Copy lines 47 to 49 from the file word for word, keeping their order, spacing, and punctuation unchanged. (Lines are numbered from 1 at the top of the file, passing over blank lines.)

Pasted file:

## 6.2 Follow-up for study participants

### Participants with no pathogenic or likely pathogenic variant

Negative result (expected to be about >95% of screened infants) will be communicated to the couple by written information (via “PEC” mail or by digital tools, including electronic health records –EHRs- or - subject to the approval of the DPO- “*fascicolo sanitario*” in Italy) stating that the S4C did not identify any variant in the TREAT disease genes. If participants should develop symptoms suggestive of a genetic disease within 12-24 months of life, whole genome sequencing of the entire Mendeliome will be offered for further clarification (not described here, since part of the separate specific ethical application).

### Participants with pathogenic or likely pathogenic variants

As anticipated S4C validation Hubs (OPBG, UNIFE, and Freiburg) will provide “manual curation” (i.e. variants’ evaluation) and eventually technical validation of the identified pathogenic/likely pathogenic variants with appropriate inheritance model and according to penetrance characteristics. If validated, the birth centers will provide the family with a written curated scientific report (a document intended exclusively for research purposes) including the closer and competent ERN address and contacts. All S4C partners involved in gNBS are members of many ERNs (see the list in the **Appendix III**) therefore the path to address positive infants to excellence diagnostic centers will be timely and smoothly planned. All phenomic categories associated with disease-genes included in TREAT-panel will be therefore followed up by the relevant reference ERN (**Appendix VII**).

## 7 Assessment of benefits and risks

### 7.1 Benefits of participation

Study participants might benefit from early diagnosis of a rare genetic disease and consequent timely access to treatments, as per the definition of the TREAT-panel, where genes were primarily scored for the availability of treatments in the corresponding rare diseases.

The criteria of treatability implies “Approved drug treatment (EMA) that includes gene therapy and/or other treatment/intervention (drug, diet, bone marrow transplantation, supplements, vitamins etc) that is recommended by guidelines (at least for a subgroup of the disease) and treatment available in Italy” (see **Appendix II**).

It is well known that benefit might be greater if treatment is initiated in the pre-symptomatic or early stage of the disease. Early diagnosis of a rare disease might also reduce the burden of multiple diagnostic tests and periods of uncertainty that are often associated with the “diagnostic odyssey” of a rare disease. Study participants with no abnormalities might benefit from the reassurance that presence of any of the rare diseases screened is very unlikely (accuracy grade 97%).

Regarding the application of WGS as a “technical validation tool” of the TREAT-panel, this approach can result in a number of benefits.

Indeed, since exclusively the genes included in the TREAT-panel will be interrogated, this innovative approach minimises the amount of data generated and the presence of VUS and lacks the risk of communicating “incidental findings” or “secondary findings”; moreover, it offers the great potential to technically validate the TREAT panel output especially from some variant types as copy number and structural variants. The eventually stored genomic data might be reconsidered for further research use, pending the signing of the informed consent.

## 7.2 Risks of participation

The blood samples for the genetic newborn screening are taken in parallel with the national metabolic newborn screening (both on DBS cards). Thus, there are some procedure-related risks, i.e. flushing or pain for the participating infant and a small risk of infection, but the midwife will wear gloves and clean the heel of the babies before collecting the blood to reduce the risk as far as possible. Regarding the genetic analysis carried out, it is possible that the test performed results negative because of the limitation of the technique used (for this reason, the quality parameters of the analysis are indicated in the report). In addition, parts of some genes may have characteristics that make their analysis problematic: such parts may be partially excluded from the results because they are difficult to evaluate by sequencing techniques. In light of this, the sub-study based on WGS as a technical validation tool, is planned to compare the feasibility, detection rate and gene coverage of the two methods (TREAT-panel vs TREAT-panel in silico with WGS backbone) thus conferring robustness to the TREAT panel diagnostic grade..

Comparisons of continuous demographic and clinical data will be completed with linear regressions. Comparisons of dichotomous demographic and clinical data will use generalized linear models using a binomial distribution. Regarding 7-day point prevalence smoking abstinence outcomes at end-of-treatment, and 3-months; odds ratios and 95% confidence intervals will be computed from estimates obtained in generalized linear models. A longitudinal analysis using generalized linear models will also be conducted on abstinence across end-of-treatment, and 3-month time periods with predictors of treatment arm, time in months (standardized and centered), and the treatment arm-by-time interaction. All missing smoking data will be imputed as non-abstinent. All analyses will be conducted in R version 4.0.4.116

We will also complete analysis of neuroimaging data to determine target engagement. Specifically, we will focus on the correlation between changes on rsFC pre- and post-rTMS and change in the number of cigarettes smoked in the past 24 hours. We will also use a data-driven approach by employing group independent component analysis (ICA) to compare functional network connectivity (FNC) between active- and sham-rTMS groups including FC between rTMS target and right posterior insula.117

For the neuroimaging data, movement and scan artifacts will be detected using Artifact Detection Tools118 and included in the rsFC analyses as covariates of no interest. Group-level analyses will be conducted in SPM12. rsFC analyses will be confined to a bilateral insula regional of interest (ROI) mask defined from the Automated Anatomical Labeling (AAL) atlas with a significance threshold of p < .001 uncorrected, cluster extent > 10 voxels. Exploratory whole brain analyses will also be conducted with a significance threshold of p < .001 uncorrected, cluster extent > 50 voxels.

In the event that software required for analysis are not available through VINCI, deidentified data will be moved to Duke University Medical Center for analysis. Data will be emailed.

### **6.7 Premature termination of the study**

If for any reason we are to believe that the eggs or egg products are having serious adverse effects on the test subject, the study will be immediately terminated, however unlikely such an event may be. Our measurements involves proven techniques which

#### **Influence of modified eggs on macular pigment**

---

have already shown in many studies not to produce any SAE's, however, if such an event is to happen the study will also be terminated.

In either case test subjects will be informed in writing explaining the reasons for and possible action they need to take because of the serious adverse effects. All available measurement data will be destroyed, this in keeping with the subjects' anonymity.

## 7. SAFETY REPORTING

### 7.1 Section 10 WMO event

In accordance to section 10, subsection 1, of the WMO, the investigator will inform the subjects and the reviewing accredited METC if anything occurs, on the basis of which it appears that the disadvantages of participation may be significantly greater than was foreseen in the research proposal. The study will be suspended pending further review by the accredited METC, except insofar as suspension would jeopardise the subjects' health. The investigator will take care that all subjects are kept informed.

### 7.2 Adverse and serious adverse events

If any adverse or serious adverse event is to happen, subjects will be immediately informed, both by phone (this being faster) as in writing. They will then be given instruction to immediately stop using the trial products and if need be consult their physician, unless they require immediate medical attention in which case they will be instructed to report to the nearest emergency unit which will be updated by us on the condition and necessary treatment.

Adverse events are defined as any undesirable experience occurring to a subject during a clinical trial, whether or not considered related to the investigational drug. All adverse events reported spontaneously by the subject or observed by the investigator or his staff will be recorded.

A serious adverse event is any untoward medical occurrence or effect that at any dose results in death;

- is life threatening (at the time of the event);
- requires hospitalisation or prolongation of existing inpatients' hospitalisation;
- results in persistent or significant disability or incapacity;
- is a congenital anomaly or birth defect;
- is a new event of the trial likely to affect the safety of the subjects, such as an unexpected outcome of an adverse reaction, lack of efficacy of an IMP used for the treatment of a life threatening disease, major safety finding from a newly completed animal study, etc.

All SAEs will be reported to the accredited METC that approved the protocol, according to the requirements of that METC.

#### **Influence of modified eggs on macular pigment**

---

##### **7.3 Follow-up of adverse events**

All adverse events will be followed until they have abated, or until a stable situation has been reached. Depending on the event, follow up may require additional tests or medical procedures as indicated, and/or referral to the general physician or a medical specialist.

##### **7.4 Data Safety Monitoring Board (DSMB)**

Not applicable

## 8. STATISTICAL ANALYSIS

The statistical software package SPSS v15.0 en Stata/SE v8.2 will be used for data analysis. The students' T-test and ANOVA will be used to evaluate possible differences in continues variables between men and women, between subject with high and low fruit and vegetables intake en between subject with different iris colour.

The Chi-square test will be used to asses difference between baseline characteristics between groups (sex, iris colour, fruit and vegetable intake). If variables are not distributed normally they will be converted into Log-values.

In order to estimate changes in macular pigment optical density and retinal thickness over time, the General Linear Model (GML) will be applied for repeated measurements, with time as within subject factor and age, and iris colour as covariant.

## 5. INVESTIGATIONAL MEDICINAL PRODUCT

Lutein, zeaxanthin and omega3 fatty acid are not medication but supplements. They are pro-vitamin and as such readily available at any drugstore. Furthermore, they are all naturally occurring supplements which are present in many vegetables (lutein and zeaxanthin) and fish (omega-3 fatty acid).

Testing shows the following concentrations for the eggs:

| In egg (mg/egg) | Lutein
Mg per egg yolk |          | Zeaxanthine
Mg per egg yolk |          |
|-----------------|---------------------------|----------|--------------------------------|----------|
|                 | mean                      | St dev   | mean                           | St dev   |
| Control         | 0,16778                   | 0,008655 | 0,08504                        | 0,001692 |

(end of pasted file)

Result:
In order to estimate changes in macular pigment optical density and retinal thickness over time, the General Linear Model (GML) will be applied for repeated measurements, with time as within subject factor and age, and iris colour as covariant.

## 5. INVESTIGATIONAL MEDICINAL PRODUCT

Lutein, zeaxanthin and omega3 fatty acid are not medication but supplements. They are pro-vitamin and as such readily available at any drugstore. Furthermore, they are all naturally occurring supplements which are present in many vegetables (lutein and zeaxanthin) and fish (omega-3 fatty acid).